Dio Chrysostom, On Troy Not Being Captured §39
“When I first asked this Egyptian priest to explain this to me, he was at first unwilling to do so, saying that the Greeks are charlatans and, though they are the most uneducated people, think themselves endowed with the highest degree of learning. He added that there was no worse disease either for an individual or the multitude than when someone without education reckons themselves most exceedingly wise, for those people are entirely unable to be released from the shackles of their ignorance. He added, ‘And you are all in such a ridiculous state because of these things that you claim that another poet who believed Homer’s tale and wrote the same things about Helen (it was Stesichorus, I think) was blinded by her for his lies and only recovered his sight when he wrote a recantation. Yet, while saying such things, you nonetheless believe that Homer’s poetry is true, and claim that Stesichorus said in the palinode that Helen never sailed, and others say that Helen was brought here to Egypt after being abducted by Paris. Yet, while the matter remains thus in doubt and wrapped up in so much ignorance, they are nevertheless unable to suspect the deception.’
He argued that the reason for this credulity was the fact that the Greeks are pleasure-lovers. Whatever they hear with pleasure while someone is speaking, they reckon all those things as true, and they give the greatest latitude to the poets to lie about whatever they want, and say that it is their poetic license. All the same, they believe whatever the poets say and they even bring them up as authorities whenever a matter is in doubt. But among the Egyptians, no one is allowed to say anything in verse, and poetry is banned entirely, because they know that pleasure in poetry is a drug which lures one to listen. Just as those who are thirsty do not need to drink wine because a drink of water is enough, so too those who want to know the truth have no need of poetry, since it is enough to hear is presented in its simplest form. Poetry persuades us to listen to lies just as wine urges us on to drink too much.”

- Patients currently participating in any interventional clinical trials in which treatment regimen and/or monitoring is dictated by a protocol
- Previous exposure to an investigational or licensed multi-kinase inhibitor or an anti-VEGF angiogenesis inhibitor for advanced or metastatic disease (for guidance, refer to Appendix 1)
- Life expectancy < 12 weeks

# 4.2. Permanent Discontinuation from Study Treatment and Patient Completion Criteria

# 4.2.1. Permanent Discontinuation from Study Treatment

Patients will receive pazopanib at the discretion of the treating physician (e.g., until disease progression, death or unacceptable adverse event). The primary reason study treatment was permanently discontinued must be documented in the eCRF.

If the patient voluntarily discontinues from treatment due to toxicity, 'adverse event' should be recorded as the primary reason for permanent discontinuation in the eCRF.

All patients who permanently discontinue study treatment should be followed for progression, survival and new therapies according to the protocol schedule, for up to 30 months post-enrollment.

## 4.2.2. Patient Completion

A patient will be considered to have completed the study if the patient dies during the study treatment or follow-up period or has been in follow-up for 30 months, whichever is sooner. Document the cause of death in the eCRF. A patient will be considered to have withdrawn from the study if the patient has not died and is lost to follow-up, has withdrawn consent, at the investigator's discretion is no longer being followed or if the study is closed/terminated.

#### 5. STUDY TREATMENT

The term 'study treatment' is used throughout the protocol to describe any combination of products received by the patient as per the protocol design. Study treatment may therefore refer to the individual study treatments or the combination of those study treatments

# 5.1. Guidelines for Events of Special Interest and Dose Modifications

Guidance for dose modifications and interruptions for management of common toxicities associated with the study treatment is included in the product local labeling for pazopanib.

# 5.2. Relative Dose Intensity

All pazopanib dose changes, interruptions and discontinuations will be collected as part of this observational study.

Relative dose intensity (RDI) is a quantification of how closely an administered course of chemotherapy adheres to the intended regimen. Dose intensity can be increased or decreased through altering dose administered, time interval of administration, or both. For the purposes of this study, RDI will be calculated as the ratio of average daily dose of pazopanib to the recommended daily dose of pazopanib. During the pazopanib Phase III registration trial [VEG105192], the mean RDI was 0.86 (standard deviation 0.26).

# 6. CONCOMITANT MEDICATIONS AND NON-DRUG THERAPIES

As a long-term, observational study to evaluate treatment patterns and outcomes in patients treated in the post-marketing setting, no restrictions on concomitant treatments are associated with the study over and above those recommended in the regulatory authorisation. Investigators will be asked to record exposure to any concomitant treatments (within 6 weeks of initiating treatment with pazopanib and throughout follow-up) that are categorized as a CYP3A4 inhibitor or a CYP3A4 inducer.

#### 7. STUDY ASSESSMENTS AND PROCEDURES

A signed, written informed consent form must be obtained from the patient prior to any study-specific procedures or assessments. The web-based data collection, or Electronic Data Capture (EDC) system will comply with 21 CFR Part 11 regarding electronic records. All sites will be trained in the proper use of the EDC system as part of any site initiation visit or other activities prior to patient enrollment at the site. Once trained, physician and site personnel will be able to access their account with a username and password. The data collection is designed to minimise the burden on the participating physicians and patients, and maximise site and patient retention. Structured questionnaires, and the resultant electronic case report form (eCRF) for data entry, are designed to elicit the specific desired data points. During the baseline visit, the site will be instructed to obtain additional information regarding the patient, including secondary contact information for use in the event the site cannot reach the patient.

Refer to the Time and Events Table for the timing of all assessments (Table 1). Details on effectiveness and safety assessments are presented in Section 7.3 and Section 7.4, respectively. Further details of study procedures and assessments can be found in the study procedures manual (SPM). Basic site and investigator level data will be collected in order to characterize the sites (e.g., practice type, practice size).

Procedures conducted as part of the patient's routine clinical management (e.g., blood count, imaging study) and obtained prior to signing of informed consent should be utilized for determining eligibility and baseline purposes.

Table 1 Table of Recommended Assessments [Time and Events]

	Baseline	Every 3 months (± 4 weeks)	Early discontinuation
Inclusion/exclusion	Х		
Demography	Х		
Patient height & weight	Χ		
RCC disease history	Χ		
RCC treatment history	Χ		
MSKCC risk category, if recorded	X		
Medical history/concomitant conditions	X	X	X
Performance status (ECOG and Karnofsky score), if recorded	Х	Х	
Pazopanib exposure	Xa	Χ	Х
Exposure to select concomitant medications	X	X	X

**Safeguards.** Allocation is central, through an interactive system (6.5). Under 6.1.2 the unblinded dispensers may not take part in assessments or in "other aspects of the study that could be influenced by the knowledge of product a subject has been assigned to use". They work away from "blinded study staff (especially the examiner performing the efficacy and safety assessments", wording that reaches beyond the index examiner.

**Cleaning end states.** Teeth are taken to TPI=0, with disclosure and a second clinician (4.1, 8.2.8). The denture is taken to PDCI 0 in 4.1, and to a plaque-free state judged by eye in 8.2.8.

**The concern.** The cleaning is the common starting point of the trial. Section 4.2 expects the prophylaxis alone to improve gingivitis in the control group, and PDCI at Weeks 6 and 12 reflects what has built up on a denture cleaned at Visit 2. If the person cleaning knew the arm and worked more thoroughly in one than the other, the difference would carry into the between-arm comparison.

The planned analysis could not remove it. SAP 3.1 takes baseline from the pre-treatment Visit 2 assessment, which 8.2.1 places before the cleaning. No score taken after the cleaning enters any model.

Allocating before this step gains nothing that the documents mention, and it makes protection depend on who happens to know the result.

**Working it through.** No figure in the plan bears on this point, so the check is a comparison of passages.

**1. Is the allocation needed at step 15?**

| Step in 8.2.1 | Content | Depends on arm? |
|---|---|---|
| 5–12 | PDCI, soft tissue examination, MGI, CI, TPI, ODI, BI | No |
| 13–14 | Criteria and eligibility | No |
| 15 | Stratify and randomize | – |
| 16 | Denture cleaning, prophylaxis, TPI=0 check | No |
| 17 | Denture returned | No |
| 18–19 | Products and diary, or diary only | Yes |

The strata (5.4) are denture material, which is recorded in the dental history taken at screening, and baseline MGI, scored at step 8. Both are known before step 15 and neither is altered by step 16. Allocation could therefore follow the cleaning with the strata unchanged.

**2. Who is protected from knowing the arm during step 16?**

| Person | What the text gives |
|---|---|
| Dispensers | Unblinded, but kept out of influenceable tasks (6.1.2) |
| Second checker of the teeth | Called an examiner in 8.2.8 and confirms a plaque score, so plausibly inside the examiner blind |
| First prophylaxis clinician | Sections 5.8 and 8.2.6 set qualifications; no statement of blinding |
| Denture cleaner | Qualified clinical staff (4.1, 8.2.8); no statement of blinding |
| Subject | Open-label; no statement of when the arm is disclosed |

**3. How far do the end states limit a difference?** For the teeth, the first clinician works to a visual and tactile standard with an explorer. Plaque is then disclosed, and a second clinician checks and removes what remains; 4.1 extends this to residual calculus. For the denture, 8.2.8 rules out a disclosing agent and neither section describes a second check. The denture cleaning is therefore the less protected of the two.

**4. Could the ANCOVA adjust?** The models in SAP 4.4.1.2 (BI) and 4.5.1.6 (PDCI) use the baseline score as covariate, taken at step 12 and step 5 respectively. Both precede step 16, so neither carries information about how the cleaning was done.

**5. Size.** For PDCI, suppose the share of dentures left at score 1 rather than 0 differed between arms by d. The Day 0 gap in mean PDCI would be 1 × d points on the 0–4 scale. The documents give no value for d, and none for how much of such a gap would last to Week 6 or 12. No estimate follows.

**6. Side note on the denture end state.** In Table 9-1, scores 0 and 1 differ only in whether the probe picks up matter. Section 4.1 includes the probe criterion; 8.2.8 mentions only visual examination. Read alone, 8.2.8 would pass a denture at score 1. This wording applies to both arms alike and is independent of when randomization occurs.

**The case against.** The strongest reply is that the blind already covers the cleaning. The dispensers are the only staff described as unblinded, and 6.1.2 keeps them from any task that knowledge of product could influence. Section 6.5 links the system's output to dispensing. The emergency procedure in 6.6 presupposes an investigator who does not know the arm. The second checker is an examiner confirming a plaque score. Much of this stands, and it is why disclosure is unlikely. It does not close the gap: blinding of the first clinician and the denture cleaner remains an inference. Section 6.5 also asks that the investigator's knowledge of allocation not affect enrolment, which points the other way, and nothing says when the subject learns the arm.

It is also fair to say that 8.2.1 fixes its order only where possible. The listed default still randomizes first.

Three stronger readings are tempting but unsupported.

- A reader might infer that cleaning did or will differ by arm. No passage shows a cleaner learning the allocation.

δεομένου δέ μου διηγήσασθαι, τὸ μὲν πρῶτον οὐκ ἐβούλετο, λέγων ὅτι ἀλαζόνες εἰσὶν οἱ ῞Ελληνες καὶ ἀμαθέστατοι ὄντες πολυμαθεστάτους ἑαυτοὺς νομίζουσι· τούτου δὲ μηθὲν εἶναι νόσημα χαλεπώτερον μήτε ἑνὶ μήτε πολλοῖς ἢ ὅταν τις ἀμαθὴς ὢν σοφώτατον ἑαυτὸν νομίζῃ. τοὺς γὰρ τοιούτους τῶν ἀνθρώπων μηδέποτε δύνασθαι τῆς ἀγνοίας ἀπολυθῆναι. οὕτως δέ, ἔφη, γελοίως ἀπὸ τούτων διάκεισθε ὑμεῖς ὥστε ποιητὴν ἕτερον ῾Ομήρῳ πεισθέντα καὶ ταὐτὰ πάντα ποιήσαντα περὶ ῾Ελένης, Στησίχορον, ὡς οἶμαι, τυφλωθῆναί φατε ὑπὸ τῆς ῾Ελένης, ὡς ψευσάμενον, αὖθις δὲ ἀναβλέψαι τἀναντία ποιήσαντα. καὶ ταῦτα λέγοντες οὐδὲν ἧττον ἀληθῆ φασιν εἶναι τὴν ῾Ομήρου ποίησιν καὶ <ἀκούοντες> τὸν μὲν Στησίχορον ἐν τῇ ὕστερον ᾠδῇ λέγειν ὅτι τὸ παράπαν οὐδὲ πλεύσειεν ἡ ῾Ελένη οὐδαμόσε, ἄλλους δέ τινας ὡς ἁρπασθείη μὲν ῾Ελένη ὑπὸ τοῦ ᾿Αλεξάνδρου, δεῦρο δὲ παρ’ ἡμᾶς εἰς Αἴγυπτον ἀφίκοιτο καὶ τοῦ πράγματος οὕτως ἀμφισβητουμένου καὶ πολλὴν ἄγνοιαν ἔχοντος, οὐδὲ οὕτως ὑποπτεῦσαι δύνανται τὴν ἀπάτην. τούτου δὲ αἴτιον ἔφη εἶναι ὅτι φιλήκοοί εἰσιν οἱ ῞Ελληνες· ἃ δ’ ἂν ἀκούσωσιν ἡδέως τινὸς λέγοντος, ταῦτα καὶ ἀληθῆ νομίζουσι, καὶ τοῖς μὲν ποιηταῖς ἐπιτρέπουσιν ὅ,τι ἂν θέλωσι ψεύδεσθαι καί φασιν ἐξεῖναι αὐτοῖς, ὅμως δὲ πιστεύουσιν οἷς ἂν ἐκεῖνοι λέγωσι, καὶ μάρτυρας αὐτοὺς ἐπάγονται ἐνίοτε περὶ ὧν ἀμφισβητοῦσι· παρὰ δὲ Αἰγυπτίοις μὴ ἐξεῖναι μηδὲν ἐμμέτρως λέγεσθαι μηδὲ εἶναι ποίησιν τὸ παράπαν· ἐπίστασθαι γὰρ ὅτι φάρμακον τοῦτο ἡδονῆς ἐστι πρὸς τὴν ἀκοήν. ὥσπερ οὖν οἱ διψῶντες οὐδὲν δέονται οἴνου, ἀλλ’ ἀπόχρη αὐτοῖς ὕδατος πιεῖν, οὕτως οἱ τἀληθῆ εἰδέναι θέλοντες οὐδὲν δέονται μέτρων, ἀλλ’ ἐξαρκεῖ αὐτοῖς ἁπλῶς ἀκοῦσαι. ἡ δὲ ποίησις ἀναπείθει τὰ ψευδῆ ἀκούειν ὥσπερ <ὁ> οἶνος πίνειν μάτην.